[extropy-chat] gay marriage

Brent Neal brentn at freeshell.org
Wed Feb 18 18:35:42 UTC 2004

 (2/18/04 11:37) Technotranscendence <neptune at superlink.net> wrote:

>Let's say Mike is right in his speculation and homosexual relationships
>are about dominance.  As long as individuals freely enter into them, why
>bother with them?  Or would anyone here also prevent people from, say,
>being into S&M or any activity where one person dominates another and
>both parties consent to it?

No one -here- would - I think that is the point. :)

>Also, the correct libertarian approach to this, IMHO, is to get the
>government out of the marriage business all together.  

Exactly the point I made a while back. There is no reason why the current benefits of marriage under the legal code could not be implemented with more appropriate constructs in contract law.

>And, for the record, some libertarians do believe that for humans
>liberty is natural.  They would argue that initiating force violates the
>natural order.  This does not mean they believe humans must follow what
>other animals do, but that humans just do whatever they do as long as
>they don't initiate force.  I believe Hoppe and Rothbard might fit into
>this category.  In fact, the former often uses "natural order" as a
>synonym for a free market based social order.  (I'm not saying I agree
>with this usage.  After all, anything that happens is, in the
>metaphysical sense, part of nature or natural or part of the natural
>order.  Perhaps the distinction is meant to describe things that are
>healthy, stable, or not self-destructive...)

Here, I think the issue is the semantic differences in how people define "natural order," not any disagreement on libertarian philosophy. Liberty is clearly not the "natural order," as I define the term, since we have to fight to preserve it so much. :)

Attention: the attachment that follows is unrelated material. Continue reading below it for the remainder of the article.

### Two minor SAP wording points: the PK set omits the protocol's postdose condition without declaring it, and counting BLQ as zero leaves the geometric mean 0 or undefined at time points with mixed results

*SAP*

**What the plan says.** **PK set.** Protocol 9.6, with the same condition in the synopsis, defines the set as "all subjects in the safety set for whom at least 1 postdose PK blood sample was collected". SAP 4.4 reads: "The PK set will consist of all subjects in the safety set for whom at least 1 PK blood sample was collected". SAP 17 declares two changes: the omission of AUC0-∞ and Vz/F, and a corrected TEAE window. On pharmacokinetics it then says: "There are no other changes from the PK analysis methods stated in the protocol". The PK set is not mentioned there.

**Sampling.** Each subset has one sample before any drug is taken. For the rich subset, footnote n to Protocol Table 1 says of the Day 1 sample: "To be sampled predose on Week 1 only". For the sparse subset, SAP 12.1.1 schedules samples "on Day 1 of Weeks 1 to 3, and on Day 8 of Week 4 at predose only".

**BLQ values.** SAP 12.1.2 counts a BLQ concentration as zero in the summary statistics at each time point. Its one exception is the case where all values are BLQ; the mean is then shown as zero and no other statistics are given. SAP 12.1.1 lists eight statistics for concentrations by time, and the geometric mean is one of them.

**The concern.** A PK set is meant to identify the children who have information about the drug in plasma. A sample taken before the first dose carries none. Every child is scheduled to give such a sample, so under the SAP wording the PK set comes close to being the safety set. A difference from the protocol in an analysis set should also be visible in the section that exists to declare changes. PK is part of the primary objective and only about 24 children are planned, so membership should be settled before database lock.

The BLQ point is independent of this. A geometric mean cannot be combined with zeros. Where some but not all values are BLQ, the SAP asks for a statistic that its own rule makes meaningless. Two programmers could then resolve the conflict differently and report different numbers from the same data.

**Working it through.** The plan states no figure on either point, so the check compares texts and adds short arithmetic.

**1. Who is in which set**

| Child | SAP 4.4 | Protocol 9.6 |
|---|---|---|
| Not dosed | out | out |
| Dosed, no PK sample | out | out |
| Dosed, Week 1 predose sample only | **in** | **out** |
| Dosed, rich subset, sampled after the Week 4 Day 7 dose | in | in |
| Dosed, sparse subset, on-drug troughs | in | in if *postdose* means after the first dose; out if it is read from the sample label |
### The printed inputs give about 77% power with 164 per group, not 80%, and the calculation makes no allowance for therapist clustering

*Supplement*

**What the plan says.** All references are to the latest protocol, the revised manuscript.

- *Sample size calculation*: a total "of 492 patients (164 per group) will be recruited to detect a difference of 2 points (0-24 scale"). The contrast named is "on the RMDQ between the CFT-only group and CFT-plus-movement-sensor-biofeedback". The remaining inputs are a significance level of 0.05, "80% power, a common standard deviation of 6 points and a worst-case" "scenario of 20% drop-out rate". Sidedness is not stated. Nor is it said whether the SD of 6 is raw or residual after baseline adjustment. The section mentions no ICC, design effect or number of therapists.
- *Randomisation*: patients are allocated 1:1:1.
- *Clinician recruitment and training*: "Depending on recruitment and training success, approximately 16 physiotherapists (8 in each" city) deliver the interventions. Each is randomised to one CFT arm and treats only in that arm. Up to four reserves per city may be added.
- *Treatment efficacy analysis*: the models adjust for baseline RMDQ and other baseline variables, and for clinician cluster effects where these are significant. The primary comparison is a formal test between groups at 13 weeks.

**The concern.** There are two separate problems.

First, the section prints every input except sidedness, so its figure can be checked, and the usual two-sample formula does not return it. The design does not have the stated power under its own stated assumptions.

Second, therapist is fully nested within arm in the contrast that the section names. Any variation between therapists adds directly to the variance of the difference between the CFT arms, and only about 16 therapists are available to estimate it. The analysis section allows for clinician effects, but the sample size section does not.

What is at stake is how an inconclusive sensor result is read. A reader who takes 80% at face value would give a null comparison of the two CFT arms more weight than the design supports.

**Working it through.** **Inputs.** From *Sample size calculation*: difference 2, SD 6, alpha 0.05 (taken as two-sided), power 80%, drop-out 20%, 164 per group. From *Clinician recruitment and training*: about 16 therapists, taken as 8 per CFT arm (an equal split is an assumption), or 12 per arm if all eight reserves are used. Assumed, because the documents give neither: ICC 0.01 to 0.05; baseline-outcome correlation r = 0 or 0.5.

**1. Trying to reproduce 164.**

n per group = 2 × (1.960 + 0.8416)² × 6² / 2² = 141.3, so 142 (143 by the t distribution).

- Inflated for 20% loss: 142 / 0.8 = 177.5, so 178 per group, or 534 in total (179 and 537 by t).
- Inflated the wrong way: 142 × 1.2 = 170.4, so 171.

Coming at the problem in a less tongue-in-cheek fashion, I have a hard time defining any intellectual construct or philosophy as "natural." It is created, just like any building or any mathematical proof.  There is this weird phenomenon where people tend to equate the word "natural" with "good," in a sort of crazy appeal to (vague) authority. I think this is somewhat silly.

Civil liberties and rights, as we understand them today, were mostly laid out in the 17th and 18th centuries on the basis of the prevailing thought of the time about social theory*. The myriad of philosophers who did so made many arguments about the "natural-ness" of their ideas.  However, I don't think continued acceptance of the "natural" argument is necessary to view civil rights and liberties as a good unto themselves.  I'm perfectly satisfied with saying "In my experience, liberty is better than tyranny." I'm also satisfied with saying, "History and economics amply show that liberty is better than tyranny."  I therefore do not need to say "Liberty is natural."


* Of course, its more complicated than that really, and the "prevailing thought of the time" included lots of sources going back to the Magna Carta and earlier. But, essentially, this is where the modern constructions got their start.
Brent Neal
Geek of all Trades

"Specialization is for insects" -- Robert A. Heinlein

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